Design the circuit. Figure out what parts you need. Order parts. Wait for parts to arrive. Figure out what tools you need. Order tools. Wait for tools to arrive. Repeat. If this process seems familiar to you, then it might be time to start building up your very own stockpile of tools and parts!
All of my projects initially followed a similar cycle. After a while, I amassed quite a library of parts and tools that allow me to create tons of builds without needing to order a thing. Below are the tools, consumables, and electronic parts that I rely on most.
Good luck putting together a house without a hammer.
I can tell you right now: a soldering iron is one of the most essential pieces of equipment you’ll buy. As such, a cheap $10 one from eBay can oftentimes do more harm than good. I made the mistake of buying one of these as my first soldering iron — I burned a hole in my kitchen floor when the tip came out. I’ve also heard stories of some Chinese models starting fires. Don’t skimp out here.
Multimeters are an essential tool for every lab. Their plethora of functions allow you to debug and test any circuit imaginable. Getting one with a continuity testing feature is especially important!
Unlike the soldering iron, an inexpensive pair of wire strippers will more than likely work just fine. Anything with options in the 15–30 AWG range is fine for most electronics projects.
These come in handy (sorry) for pretty much all projects. I often hold my soldering iron in one hand and my solder in the other, leaving no hands free to hold components in place. These will lend a hand (sorry again) in such scenarios.
Flush Clipping Pliers
When working with printed circuit boards or wires in general these are very useful. They allow you to cut off excess wire directly down to the fiberglass of the board and not have any stick up.
Make a mistake? A solder sucker can probably fix it! Simply heat up the solder, depress the plunger on this tool, push the button, and it will suck up the molten tin.
Optional: Hot Air Gun
You can oftentimes find soldering stations with hot air guns attached. These are nice if you’re going to be working with surface mount components, or you’re particularly inclined to using shrink wrap tubing.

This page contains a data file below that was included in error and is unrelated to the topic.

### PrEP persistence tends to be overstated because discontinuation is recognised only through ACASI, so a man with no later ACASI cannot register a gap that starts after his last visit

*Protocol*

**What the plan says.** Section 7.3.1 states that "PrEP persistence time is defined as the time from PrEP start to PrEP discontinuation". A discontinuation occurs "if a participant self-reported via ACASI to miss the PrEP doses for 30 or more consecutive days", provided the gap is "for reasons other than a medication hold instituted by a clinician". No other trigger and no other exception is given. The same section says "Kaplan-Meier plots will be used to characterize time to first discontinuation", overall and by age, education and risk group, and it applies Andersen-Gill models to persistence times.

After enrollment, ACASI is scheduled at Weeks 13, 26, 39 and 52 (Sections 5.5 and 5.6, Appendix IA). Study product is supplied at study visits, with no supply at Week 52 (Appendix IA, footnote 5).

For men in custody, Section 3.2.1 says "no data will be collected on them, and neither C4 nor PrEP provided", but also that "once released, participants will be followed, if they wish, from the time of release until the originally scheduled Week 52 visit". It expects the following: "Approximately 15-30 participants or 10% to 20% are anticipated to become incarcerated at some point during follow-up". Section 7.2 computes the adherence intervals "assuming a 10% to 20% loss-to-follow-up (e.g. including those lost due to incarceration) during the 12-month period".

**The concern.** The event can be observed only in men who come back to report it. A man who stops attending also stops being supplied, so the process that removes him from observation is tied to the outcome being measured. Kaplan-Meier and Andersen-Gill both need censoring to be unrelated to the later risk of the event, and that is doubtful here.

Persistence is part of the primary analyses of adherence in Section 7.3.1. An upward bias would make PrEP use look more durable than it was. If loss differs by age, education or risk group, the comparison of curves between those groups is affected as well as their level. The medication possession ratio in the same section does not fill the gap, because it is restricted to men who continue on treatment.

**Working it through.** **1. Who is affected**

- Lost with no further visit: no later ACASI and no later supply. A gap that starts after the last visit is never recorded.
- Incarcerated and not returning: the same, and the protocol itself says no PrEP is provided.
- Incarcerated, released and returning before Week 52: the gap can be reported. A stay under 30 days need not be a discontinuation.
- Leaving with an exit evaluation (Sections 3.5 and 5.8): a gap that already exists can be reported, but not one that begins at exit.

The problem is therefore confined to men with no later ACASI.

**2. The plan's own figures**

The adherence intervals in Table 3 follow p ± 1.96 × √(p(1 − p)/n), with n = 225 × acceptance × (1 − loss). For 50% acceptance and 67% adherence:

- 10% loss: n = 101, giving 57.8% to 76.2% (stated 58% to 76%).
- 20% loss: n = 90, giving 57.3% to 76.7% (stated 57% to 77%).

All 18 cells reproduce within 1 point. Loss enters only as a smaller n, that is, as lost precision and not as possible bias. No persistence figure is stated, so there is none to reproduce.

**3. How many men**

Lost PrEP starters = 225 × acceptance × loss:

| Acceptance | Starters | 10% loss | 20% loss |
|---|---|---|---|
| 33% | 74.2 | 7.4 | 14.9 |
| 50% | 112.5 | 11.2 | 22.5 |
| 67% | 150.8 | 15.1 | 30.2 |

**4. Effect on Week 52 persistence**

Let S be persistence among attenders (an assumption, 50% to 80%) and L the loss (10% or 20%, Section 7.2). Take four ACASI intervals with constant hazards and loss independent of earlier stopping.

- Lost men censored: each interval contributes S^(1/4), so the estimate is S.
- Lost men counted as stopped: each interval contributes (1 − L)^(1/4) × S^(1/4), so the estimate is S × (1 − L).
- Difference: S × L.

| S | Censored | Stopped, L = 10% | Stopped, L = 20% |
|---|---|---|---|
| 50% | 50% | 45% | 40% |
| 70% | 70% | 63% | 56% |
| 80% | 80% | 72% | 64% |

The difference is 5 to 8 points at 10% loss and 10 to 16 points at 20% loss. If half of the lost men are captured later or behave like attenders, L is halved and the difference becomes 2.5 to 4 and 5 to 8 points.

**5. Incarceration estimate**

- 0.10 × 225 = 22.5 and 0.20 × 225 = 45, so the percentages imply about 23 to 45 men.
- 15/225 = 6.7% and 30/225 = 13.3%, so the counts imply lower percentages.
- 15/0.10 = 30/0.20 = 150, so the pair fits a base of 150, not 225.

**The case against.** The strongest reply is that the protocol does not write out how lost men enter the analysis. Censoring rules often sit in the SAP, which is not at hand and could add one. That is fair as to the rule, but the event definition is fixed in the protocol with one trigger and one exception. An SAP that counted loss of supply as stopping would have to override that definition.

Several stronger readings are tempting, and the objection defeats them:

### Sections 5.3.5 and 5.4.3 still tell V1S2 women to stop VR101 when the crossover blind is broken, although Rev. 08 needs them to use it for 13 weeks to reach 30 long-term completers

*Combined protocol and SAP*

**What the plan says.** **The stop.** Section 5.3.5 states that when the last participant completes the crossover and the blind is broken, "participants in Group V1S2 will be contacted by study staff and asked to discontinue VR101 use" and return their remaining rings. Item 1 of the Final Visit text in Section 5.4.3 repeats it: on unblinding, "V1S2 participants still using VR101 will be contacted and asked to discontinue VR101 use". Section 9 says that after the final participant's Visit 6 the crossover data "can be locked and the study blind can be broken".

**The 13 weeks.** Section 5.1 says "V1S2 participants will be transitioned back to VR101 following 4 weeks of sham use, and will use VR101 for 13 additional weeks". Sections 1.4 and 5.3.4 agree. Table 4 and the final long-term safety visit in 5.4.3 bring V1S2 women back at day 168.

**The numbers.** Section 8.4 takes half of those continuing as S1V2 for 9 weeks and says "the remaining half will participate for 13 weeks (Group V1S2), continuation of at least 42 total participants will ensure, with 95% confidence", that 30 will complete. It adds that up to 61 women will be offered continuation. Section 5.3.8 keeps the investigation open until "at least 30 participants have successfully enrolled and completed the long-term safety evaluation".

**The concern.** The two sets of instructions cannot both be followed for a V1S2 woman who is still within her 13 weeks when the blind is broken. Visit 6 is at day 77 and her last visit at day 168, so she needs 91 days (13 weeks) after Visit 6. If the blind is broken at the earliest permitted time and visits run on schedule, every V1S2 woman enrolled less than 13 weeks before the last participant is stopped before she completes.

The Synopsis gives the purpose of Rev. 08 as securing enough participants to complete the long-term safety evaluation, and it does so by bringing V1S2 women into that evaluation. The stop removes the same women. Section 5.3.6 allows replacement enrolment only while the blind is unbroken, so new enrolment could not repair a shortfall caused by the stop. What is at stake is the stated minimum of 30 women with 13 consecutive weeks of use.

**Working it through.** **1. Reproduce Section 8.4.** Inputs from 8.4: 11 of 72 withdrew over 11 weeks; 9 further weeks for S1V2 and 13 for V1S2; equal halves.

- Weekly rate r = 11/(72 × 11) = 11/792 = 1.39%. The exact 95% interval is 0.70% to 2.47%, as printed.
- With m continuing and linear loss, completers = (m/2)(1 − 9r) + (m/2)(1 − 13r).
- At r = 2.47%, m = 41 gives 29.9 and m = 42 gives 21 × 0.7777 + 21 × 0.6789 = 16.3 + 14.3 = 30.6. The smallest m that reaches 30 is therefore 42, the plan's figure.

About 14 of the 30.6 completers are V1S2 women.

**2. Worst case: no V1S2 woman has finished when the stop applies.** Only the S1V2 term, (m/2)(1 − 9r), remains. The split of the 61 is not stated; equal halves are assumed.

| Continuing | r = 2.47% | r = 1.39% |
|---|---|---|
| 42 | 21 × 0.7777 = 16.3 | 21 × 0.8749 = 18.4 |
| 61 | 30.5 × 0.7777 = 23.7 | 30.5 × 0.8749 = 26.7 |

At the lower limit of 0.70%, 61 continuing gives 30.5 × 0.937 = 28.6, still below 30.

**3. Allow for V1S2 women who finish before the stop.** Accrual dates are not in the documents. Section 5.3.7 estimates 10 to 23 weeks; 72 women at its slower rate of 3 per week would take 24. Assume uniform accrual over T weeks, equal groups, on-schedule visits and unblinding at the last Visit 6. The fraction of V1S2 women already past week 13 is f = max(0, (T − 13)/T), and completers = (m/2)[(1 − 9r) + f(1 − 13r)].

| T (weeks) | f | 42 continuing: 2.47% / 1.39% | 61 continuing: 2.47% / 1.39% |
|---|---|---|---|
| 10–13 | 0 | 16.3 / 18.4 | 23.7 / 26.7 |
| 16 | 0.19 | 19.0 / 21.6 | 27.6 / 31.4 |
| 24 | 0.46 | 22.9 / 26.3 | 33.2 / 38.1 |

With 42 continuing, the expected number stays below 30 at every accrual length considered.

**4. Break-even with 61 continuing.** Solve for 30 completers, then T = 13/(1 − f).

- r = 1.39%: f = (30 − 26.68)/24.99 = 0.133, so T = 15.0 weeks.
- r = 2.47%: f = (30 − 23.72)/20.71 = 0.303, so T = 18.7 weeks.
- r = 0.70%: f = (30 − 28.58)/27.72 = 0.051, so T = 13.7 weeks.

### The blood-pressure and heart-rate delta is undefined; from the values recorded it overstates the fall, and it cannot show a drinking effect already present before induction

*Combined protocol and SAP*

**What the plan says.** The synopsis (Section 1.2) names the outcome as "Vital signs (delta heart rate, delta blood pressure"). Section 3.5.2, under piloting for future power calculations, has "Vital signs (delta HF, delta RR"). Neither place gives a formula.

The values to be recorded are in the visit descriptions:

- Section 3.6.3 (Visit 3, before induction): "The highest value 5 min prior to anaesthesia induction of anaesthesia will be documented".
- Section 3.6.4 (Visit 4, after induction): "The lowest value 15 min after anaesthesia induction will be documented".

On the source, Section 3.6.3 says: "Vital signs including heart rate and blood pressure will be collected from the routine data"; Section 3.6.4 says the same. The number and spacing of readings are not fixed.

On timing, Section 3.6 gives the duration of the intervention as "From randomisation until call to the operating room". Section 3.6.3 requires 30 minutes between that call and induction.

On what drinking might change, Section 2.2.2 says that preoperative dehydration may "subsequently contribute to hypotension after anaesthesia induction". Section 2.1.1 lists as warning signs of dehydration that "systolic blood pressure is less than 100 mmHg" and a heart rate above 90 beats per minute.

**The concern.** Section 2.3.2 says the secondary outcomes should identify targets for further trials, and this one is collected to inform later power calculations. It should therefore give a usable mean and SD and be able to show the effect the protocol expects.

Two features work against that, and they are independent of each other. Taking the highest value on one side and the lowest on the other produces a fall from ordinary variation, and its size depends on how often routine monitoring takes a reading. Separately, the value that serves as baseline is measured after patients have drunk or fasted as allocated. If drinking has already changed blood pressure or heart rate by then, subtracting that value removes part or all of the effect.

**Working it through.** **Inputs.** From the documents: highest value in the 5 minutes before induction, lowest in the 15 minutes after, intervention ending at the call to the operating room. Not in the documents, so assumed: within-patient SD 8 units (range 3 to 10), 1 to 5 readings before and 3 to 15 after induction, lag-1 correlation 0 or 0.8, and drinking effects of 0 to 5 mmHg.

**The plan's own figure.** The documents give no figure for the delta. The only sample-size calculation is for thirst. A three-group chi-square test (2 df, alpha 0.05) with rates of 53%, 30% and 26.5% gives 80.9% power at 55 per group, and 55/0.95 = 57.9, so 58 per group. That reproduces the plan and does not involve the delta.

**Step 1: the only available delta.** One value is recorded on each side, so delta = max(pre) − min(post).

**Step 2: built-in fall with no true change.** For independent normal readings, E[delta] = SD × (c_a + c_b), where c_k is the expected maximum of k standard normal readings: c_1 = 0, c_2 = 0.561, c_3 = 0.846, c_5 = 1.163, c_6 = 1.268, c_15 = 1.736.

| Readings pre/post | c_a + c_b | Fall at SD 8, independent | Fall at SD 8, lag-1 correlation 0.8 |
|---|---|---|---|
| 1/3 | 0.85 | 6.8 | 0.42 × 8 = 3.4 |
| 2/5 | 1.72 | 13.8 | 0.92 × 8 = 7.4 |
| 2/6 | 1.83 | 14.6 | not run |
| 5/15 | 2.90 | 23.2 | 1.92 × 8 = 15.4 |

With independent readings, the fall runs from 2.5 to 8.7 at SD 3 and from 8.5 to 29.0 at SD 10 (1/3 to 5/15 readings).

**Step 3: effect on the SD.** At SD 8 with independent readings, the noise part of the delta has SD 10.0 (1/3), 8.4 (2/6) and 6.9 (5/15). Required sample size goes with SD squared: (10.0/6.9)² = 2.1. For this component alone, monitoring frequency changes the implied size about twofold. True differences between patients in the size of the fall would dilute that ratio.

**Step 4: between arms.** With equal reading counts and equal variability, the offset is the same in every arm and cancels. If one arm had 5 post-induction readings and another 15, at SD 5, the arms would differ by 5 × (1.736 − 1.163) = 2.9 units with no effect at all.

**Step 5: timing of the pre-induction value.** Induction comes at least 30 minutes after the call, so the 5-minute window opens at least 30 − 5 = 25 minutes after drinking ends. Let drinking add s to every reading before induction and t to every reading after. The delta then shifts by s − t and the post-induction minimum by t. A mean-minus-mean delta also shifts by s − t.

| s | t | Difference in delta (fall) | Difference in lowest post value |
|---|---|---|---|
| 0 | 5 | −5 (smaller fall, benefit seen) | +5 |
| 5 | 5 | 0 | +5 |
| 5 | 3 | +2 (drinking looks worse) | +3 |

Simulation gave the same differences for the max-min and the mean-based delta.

Your hammer can’t build the house alone.
I consider all of the following “consumable tools,” because I use them in practically all of my projects. They’re more than just components.
For most scenarios, lead-free solder is the preferable choice. You get almost all the benefits of leaded solder without the lead poisoning. 0.5mm or 1.0mm solder is usually fine.
I once saw a twenty-minute-long YouTube video titled: “Wire: Solid Core or Stranded?” I can’t say that I spent twenty minutes of my life watching a video about wires, but I can say that I prefer solid core over stranded for my projects. It’s much easier to use with perf boards and with wiring electronic components together, in addition to being rigid enough to support itself and lighter components. It is also stronger at the solder joint and is just overall easier to deal with. I like to buy it in these spool boxes with lots of different colors.
Breadboard Jumper Wires
These things would make great magicians, because they just seem to disappear. For this reason I consider them consumable (no joke, they’re a reusable component but I have to order more at least once every few months). Such wires are used to connect components together on breadboards without the need for soldering.
Perf, Proto, and Bread Boards
Breadboards are an excellent resource for prototyping a circuit. Unless I’m absolutely sure that something will work, I generally try and breadboard it before soldering. Breadboards are great because they allow you to easily make adjustments to your circuit. Perfboards and protoboards are a little more permanent, as they require soldering. A protoboard is like a breadboard in that it has rows that are connected. Perfboards are just a matrix of holes that you can solder to with no connections between holes. Both have advantages, but more often than not I’ll end up using a protoboard over a perfboard. It takes up more space, but there’s less wiring and soldering involved.
Parts That Are Nice to Have Around but You Might Not Use in Every Project
A house with just a roof and walls ain’t much of a house.
I have a ton of these lying around, but most of them get eaten up by various projects before they have much of a chance to collect dust. For breadboarded projects, I turn to the Arduino Uno. It’s probably the most well supported of all the micronctrollers. For small things I like using the ATtiny85. For Bluetooth things my favorite microcontroller is the LightBlue Bean. I also like the Arduino Pro Mini for its low cost and large number of IO pins.